SINGAPORE: Tenty-five people were injured after an SMRT train collided with a stationary train at Joo Koon station at 8.20am on Wednesday morning (Nov 15), the Land Transport Authority (LTA) and SMRT said.
In its first tweet at 8.25am, SMRT said that a “train fault” happened at Joo Koon station.
The Singapore Civil Defence Force (SCDF) later said it was alerted to the incident at 8.33am.
In a joint statement issued at 11.12am, SMRT and LTA said a train heading in the direction of Tuas Link station stalled at Joo Koon station at 8.18am.
A minute later, a second train stopped behind the first faulty train, the statement added.
“At 8.20am, the second train moved forward unexpectedly, and came into contact with the first train,” the statement said.
SMRT and LTA added that they are investigating the incident.
Twenty-three passengers and two SMRT staff sustained “light to moderate injuries”, and were taken to Ng Teng Fong Hospital and National University Hospital (NUH).
Channel NewsAsia understands that 10 people were taken to Ng Teng Fong Hospital and 15 were at NUH.
A spokesman from Ng Teng Fong Hospital said among the 10 injured at the hospital, two were assessed to have sustained injuries under the P2 category or “major emergencies” such as limb fractures and joint dislocation.
Another eight sustained minor injuries and were assessed to be under the P3 category, which includes sprains and minor head injuries.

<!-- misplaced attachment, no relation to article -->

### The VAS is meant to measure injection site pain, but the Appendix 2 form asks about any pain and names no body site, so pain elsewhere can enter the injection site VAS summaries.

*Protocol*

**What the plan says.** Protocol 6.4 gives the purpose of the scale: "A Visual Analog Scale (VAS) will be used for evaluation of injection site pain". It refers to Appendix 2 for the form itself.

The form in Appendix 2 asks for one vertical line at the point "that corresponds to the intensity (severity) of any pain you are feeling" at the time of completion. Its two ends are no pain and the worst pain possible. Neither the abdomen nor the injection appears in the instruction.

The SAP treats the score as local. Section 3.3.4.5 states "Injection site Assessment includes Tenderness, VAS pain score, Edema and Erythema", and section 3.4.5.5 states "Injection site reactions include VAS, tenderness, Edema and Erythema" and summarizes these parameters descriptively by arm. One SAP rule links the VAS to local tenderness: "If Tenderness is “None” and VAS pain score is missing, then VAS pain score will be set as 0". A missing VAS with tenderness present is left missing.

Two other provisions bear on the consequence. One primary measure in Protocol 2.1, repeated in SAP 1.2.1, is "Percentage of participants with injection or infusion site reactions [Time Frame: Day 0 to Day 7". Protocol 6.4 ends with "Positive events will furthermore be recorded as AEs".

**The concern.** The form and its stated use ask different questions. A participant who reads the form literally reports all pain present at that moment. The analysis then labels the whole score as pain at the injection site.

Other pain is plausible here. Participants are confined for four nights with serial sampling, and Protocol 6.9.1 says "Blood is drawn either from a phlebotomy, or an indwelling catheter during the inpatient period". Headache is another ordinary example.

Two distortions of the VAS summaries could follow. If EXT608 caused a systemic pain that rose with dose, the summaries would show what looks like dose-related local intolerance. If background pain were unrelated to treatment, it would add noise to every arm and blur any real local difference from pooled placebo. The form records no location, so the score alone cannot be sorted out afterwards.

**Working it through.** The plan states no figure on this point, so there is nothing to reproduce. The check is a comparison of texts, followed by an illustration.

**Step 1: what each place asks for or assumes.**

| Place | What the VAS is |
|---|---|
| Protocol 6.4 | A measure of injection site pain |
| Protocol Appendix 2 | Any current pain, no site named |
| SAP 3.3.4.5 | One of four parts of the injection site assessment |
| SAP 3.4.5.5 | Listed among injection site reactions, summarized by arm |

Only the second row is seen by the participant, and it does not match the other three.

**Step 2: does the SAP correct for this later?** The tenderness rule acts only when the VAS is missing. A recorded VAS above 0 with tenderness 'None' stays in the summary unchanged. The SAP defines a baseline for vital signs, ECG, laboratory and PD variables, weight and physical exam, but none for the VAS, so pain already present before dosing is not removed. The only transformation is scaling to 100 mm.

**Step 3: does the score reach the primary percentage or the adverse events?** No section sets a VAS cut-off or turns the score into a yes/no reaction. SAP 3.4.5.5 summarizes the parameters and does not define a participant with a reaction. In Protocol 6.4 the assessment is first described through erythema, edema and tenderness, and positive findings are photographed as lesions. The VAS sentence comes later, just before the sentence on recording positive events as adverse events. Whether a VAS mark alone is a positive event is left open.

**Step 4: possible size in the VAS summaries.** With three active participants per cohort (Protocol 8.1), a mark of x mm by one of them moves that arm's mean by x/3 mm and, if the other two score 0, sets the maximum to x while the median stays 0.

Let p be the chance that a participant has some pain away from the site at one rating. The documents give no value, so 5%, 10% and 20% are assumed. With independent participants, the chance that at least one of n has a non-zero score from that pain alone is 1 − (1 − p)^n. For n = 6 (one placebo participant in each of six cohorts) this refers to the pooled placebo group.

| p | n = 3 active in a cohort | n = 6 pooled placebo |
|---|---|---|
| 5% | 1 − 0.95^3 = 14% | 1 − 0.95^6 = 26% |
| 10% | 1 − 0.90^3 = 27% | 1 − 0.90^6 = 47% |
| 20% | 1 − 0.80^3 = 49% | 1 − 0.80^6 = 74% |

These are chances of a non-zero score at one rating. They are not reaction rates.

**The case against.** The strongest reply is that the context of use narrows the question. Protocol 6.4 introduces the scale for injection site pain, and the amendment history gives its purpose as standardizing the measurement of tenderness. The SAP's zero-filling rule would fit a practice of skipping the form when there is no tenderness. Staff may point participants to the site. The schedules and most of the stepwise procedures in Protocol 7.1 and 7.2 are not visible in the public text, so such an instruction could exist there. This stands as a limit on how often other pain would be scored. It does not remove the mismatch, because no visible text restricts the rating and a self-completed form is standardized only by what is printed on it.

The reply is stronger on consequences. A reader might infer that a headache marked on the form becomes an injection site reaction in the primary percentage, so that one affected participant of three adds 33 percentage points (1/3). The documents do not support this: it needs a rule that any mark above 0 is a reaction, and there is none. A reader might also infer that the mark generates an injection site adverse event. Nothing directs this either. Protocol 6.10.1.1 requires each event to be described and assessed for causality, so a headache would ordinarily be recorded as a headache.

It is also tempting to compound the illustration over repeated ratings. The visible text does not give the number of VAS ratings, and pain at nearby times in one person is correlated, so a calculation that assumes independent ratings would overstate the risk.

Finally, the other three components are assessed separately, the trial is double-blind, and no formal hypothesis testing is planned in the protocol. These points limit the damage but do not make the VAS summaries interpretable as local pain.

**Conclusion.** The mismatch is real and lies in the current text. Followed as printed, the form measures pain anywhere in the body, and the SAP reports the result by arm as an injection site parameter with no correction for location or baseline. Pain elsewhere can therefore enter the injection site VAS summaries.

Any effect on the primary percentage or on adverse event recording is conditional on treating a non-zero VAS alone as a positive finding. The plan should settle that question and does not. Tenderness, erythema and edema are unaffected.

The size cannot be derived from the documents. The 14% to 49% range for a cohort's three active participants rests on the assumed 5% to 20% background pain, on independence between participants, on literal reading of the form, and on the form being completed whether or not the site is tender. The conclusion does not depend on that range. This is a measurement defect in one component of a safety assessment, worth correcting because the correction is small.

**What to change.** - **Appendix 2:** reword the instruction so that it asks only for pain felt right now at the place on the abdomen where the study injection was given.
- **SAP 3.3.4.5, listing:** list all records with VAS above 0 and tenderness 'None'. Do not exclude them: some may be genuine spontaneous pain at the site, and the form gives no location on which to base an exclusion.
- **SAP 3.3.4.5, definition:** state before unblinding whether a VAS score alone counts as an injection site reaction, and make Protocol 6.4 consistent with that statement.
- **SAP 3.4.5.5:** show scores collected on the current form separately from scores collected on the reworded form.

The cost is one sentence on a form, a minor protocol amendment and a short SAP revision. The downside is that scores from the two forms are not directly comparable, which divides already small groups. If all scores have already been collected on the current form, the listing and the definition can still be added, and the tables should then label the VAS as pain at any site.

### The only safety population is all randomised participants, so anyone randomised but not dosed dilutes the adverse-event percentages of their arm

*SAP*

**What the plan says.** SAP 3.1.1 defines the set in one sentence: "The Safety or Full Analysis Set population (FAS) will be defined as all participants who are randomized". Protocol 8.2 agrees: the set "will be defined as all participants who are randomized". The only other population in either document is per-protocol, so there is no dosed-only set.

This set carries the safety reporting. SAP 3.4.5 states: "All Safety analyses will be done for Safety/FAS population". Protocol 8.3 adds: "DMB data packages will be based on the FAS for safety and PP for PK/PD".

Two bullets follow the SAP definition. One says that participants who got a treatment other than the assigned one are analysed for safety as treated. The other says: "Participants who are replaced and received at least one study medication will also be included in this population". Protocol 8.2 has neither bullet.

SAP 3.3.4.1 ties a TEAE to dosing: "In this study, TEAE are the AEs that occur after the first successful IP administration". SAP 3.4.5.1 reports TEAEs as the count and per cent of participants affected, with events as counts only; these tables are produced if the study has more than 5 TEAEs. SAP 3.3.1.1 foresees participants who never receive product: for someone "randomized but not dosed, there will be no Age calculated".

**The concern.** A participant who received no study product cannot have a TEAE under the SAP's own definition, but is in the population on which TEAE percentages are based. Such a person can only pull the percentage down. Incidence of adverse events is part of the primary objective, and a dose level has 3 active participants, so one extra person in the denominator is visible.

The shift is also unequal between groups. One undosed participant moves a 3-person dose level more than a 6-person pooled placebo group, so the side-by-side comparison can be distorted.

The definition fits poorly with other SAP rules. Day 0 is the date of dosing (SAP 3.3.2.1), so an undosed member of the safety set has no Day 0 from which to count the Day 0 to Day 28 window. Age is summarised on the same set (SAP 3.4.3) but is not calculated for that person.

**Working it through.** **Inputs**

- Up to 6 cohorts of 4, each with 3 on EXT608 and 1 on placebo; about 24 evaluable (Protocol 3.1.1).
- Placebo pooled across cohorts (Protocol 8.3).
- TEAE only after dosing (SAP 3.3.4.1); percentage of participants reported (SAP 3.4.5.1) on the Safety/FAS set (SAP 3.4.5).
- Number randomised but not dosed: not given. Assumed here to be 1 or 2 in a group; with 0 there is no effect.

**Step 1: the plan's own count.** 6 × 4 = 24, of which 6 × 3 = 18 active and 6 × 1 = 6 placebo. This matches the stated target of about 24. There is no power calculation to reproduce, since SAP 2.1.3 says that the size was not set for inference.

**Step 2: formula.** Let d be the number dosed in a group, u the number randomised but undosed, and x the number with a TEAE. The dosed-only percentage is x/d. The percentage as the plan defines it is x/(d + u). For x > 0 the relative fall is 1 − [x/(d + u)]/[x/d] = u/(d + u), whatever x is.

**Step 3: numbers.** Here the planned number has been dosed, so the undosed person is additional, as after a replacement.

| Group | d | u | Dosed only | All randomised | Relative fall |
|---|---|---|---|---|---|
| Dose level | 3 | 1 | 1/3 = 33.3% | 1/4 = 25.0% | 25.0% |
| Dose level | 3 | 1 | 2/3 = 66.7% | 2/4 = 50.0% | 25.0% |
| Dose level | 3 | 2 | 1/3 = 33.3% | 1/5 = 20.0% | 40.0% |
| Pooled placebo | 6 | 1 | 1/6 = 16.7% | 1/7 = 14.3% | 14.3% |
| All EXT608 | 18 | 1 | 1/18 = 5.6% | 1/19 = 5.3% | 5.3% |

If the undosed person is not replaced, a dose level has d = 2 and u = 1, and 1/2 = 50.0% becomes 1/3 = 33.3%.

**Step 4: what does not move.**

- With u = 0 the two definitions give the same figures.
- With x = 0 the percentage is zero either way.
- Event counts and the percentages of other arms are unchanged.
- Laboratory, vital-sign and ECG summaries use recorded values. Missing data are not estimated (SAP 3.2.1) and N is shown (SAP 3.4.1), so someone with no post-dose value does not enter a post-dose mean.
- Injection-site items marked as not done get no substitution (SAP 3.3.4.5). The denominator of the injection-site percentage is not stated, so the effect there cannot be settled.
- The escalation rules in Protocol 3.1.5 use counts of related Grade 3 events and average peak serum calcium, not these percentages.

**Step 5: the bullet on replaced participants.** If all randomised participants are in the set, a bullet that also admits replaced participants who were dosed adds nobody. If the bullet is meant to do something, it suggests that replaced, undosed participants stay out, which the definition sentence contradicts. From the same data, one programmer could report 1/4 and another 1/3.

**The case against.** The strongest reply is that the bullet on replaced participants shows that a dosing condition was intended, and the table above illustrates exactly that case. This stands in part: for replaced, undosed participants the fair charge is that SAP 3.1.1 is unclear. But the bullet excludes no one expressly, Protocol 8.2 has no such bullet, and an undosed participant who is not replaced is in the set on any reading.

Facebook user Mei Anne wrote that she was a passenger on one of the trains, and hurt her back as a result of the collision.
A platform at Joo Koon MRT station was cordoned off with police tape following the incident. At least 10 emergency vehicles were seen outside the station.
LAST MRT TRAIN COLLISION WAS IN 1993
The last time that an MRT train collision happened in Singapore was more than two decades ago. That incident, a front-to-back collision between two trains at Clementi station on Aug 5, 1993, resulted in 156 injured commuters.
An independent inquiry panel found that the accident was caused by a 50L oil spill from a maintenance locomotive which had been carrying out maintenance work at about 5am on the day of the accident.
Following the findings, SMRT revised its operating procedures to require staff to inspect the platform tracks for oil, and in the event of an oil spill, the train at the station preceding the spill will not move off until the train ahead has left the station.